Scientists from Russia, early this week, displayed an 18,000-year-old male puppy. It was discovered in 2018 by locals in a frozen ground near Indigirka River in Eastern Russia's Yakutia region. The Siberian Times reported it as having a full-body, muzzle, whiskers and even eyelashes preserved by permafrost. Permafrost is the ground that has remained frozen below zero degree celsius for a period of two years or more.
The puppy died when it was less than two months old. It has been named Dogor by the scientists. Dogor means friend in the Yakut language. Scientists have struggled to identify if it really is a dog or a wolf. Genome sequencing revealed information stored inside the DNA. Even the results of genome sequencing have not helped researchers from the Swedish Centre of Paleogenetics in yielding any definitive results.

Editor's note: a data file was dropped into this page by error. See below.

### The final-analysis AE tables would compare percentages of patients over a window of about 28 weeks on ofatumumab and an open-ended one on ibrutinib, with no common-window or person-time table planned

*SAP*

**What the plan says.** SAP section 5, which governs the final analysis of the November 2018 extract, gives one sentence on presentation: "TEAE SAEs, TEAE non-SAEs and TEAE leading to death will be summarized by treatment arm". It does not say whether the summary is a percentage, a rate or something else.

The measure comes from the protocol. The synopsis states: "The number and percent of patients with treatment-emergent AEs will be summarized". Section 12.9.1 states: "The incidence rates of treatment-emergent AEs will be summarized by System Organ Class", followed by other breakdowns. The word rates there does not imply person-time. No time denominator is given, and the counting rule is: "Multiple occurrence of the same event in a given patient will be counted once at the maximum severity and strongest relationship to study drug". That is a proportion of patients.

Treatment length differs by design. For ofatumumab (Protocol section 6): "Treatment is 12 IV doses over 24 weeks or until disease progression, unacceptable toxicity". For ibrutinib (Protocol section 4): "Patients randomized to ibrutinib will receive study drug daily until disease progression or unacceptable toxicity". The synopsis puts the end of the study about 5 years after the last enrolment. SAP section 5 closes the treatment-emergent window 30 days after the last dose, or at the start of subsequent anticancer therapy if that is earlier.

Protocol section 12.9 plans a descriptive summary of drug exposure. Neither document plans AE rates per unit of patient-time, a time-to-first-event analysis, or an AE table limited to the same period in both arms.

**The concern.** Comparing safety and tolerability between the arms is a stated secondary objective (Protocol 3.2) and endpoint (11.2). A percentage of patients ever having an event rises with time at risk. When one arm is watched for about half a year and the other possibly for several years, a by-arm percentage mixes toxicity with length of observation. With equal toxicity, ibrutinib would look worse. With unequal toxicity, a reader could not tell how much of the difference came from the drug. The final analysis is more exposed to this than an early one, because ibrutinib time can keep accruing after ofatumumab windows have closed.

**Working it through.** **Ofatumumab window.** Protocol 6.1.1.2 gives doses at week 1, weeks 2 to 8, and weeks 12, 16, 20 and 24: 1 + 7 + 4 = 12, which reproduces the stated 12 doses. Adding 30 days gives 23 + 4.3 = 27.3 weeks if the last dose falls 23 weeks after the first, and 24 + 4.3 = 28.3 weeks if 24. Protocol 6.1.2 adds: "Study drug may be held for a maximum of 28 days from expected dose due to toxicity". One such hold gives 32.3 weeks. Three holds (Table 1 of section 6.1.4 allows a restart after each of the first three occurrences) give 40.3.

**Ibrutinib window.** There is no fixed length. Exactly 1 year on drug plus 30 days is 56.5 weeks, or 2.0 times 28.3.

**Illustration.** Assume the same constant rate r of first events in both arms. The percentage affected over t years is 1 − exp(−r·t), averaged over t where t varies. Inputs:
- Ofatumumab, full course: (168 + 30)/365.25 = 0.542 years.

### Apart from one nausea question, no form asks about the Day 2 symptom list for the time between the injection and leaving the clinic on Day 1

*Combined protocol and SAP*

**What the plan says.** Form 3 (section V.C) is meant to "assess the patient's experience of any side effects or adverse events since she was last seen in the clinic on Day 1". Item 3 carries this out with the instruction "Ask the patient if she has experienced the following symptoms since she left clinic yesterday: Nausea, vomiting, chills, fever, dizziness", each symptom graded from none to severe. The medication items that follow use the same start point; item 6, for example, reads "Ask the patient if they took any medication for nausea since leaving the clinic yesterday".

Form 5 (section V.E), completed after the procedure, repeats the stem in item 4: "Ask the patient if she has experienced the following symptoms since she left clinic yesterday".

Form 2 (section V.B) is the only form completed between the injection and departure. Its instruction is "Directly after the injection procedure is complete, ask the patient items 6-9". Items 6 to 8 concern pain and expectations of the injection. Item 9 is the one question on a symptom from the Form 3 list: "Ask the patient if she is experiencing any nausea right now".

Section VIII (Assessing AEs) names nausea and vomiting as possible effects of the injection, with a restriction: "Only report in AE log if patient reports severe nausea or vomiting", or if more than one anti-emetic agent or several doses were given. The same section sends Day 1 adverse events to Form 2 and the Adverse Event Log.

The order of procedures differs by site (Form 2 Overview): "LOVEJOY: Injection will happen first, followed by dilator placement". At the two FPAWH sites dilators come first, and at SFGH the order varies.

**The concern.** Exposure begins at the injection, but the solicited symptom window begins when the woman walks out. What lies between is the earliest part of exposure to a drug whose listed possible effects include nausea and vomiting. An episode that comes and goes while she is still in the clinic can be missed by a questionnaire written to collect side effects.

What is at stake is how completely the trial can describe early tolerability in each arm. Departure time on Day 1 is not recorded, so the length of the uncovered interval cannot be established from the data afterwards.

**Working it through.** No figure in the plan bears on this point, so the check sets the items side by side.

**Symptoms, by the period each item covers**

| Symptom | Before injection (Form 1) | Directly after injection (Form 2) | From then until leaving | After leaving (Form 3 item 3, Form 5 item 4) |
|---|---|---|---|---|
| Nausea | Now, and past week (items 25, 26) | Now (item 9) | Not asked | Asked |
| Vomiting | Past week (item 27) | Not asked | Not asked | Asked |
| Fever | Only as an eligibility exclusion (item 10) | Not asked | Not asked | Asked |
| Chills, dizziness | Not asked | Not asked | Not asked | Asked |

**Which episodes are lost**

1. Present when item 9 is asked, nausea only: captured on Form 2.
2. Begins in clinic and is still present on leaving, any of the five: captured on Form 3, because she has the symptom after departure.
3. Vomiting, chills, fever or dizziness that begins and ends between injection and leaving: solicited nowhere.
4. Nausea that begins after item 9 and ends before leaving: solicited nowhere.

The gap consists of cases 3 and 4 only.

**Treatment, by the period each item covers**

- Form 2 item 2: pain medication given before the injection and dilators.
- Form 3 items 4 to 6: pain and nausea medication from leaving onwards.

It has led to speculation among scientists that were the dog alive he might have the traits of both dog and wolf. Scientists believe so as the dog was alive at a time when their species were evolving from wolves.
Dogor's discovery is important because Siberia's melting permafrost has led to many such discoveries of prehistoric animals, including canines like Dogor and woolly mammoths. In 2011 also an ice age dog's snout was discovered by hunters searching for mammoth tusks. In 2016 as well, scientists had uncovered two such puppies whom they named as Tumat.
The above findings are important because they will help trace the lineage of domesticated dogs. Although scientists have speculated that dogs have evolved from wolves there is no concrete time period established by them for the same.
The North-East Federal University in Yakutsk issued a press release saying that the puppy could be a wolf or a so-called wolf dog. The release also mentioned that the grey wolves and dogs diverged from an extinct wolf that had died about 15,000 to 40,000 years ago.